But can Europe's coolest city attract enough new investment to turn around its ailing economy? The German capital has revived its pre-World War II reputation as a draw for creative types of all stripes. But thanks to a decade of runaway borrowing and mismanagement, the city is a financial basket case. It can barely maintain the cultural institutions that give Berlin its appeal or provide the services that make it livable. The economic activity generated by one new business will be a drop in the bucket compared with the city's $36 billion debt. The interest alone consumes 10% of the budget. Unemployment is triple that of such cities as Munich.
Paradoxically, just as Berlin is beginning to get an economic jolt from companies eager to cash in on its hip culture, mistakes made after reunification threaten to overwhelm it. In June, the city parliament is expected to approve a new budget that belatedly tries to get spending under control. But even under the most optimistic scenarios, Berlin will run deficits for years. Outright bankruptcy is unlikely only because Germany's federal government and other states would be forced to step in. "I think it is clear to everybody that financial consolidation has to be done much more intensively," says Hubertus Erlen, CEO of Berlin-based drugmaker Schering.
How did Berlin get into this mess? After the wall came down, spending rose 5% a year, while income rose just 2%. City debt quadrupled. Berlin subsidized new housing even though there was a housing surplus. And city-controlled Bankgesellschaft Berlin gave out billions in politically influenced loans, many of them to real estate developers who went bust. The city paid $1.6 billion to rescue the bank last year.
The fiscal crisis led to the ouster last fall of center-right Mayor Eberhard Diepgen. The new mayor, Social Democrat Klaus Wowereit, is seeking reductions in the police force and the court system. He's negotiating with unions to save $450 million a year and is trying to persuade the federal government to take over maintenance of major museums. These measures will hardly make a dent in the deficit. The city's best hope is to prove that it has given up its spendthrift ways. If so, by 2004, the federal government may be willing to help.
Luckily, the statistics don't tell the whole story. The city, cheaper and less uptight than D?sseldorf or Stuttgart, has become a magnet for young people. The federal government offers a recession-resistant source of jobs. Most important, Berlin has a gritty energy that sets it apart from Paris or London. "You really get the feeling something is happening here," says TV talk-show host Maybrit Illner.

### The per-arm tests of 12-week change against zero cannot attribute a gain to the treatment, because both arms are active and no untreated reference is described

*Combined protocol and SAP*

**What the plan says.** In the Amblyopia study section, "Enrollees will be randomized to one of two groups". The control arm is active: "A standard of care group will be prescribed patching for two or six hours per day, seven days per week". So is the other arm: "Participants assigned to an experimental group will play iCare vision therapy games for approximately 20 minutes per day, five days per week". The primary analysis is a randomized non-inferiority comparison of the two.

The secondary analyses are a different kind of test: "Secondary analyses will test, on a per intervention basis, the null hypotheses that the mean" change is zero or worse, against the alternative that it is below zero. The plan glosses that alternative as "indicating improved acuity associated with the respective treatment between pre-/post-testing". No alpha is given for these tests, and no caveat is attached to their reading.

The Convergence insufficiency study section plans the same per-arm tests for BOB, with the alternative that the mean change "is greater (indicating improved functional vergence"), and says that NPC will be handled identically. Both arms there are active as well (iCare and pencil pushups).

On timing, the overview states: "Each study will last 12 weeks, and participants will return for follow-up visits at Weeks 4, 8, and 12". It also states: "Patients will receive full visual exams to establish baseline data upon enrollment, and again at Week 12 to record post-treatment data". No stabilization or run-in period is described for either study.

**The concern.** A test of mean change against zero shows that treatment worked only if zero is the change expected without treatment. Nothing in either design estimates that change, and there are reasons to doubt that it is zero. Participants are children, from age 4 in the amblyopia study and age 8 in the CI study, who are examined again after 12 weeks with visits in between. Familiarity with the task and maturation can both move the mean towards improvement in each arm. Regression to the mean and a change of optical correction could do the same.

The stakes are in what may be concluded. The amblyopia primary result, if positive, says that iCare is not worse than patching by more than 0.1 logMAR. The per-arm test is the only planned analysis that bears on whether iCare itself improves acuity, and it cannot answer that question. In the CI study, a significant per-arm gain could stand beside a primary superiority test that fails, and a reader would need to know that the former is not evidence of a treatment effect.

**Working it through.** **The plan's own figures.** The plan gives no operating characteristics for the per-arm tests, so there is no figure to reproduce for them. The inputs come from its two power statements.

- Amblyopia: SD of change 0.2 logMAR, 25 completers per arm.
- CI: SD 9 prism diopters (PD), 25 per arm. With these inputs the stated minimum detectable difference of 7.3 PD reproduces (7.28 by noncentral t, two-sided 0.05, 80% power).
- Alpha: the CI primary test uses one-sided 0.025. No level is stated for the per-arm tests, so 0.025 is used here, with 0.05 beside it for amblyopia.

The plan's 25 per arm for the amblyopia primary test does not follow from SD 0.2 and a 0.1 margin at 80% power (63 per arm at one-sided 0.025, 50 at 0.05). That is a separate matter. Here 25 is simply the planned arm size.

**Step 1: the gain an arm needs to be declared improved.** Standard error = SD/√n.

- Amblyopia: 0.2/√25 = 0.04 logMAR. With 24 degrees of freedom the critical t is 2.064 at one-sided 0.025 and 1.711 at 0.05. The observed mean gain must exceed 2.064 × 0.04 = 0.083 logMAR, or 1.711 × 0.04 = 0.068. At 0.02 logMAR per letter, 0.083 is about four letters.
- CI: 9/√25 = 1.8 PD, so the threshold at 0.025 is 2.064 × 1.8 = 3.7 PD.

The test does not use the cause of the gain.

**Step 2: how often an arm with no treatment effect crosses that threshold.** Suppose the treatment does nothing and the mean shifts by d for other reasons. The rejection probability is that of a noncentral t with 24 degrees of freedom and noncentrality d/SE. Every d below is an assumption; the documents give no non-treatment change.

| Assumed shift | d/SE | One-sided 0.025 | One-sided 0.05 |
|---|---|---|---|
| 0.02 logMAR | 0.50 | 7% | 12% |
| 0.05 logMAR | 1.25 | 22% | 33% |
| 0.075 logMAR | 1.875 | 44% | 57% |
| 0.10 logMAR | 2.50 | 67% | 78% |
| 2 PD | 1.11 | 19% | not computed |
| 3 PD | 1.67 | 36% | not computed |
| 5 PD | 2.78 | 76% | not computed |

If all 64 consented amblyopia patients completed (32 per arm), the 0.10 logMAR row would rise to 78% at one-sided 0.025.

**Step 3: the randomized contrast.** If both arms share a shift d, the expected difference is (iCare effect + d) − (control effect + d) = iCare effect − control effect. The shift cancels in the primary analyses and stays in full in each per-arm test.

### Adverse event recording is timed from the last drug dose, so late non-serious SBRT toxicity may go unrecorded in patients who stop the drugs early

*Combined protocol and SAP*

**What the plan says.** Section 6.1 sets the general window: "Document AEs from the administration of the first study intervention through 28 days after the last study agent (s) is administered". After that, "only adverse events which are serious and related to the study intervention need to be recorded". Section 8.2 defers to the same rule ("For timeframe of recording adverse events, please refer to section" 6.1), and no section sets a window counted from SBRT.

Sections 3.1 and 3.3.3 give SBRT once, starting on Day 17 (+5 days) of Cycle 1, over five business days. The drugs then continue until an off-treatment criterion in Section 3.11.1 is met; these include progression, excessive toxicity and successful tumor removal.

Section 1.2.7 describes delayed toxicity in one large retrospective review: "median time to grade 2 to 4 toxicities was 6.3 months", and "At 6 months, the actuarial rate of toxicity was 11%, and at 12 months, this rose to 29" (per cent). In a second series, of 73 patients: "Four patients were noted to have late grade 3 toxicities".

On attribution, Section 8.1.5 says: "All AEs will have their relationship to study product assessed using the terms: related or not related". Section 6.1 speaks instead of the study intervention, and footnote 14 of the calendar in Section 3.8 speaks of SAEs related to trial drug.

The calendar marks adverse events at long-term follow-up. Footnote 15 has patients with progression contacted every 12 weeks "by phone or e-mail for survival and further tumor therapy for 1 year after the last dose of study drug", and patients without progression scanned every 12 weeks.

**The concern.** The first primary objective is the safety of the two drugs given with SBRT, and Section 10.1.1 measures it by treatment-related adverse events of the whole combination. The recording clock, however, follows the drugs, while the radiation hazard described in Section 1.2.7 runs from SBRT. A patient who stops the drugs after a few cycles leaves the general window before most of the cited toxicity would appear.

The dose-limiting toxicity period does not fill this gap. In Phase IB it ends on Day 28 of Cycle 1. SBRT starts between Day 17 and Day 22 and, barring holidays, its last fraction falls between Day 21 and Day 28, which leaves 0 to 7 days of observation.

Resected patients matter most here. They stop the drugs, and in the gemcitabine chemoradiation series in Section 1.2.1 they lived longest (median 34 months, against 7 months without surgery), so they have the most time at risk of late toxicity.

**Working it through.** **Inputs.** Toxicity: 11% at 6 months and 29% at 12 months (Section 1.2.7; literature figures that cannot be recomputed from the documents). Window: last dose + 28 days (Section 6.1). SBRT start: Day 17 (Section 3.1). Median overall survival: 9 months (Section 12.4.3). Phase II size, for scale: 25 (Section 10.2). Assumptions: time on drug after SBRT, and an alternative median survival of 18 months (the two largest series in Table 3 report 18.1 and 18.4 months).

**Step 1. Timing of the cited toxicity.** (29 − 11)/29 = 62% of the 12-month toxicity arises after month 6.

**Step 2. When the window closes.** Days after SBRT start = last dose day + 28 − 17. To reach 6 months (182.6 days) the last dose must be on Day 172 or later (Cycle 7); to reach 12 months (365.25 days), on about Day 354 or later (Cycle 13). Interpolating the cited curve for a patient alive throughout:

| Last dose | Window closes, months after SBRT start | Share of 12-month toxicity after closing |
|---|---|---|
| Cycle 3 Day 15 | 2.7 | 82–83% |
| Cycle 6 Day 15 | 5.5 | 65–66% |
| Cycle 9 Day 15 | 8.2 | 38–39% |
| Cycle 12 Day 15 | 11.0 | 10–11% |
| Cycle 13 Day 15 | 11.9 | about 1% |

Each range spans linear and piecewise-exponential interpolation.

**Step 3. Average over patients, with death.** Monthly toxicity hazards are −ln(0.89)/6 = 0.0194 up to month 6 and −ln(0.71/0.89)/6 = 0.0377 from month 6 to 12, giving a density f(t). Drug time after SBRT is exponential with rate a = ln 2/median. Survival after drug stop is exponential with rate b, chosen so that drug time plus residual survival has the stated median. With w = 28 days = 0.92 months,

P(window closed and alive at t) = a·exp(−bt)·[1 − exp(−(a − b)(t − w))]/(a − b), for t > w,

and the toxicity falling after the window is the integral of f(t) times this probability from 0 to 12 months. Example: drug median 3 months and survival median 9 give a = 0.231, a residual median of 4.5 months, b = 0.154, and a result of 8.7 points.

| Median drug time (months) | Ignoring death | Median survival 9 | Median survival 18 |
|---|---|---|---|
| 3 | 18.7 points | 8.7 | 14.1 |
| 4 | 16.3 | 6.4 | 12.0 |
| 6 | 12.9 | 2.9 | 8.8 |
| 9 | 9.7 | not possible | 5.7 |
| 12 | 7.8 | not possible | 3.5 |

The economy could also be picking up. Manufacturing employment, which plunged after reunification, seems to have stabilized. Even amid a national slowdown, Berlin attracts startups. Registrations of new companies exceeded closures by 1,465 in the fourth quarter of 2001, a 70% increase over the year-earlier period. "The streets are crowded with people my age," says Claus Noppeney, 32, a management consultant who moved to Berlin in the fall. "There is no money in the city," he adds, "but the quality of life is very high."
Can hipness translate into growth? Maybe. Software maker SAP is doubling the size of its office in Berlin. CEO Hasso Plattner told reporters in May that Berlin is the best place to read the tenor of the times. If Berlin can leverage its cultural appeal, it could attract enough ad agencies, restaurateurs, and biotech startups to pierce the macroeconomic gloom. If not, it could wind up a city of bureaucrats, unemployed factory workers, and kids on ecstasy. Berlin will be handed a major opportunity in 2004, when Poland and other Central European countries are expected to join the European Union. The German capital is just an hour's drive from the border and could become the gateway to burgeoning new markets. The opportunity is there. Berlin's leaders just need to take advantage of it. By Jack Ewing in Berlin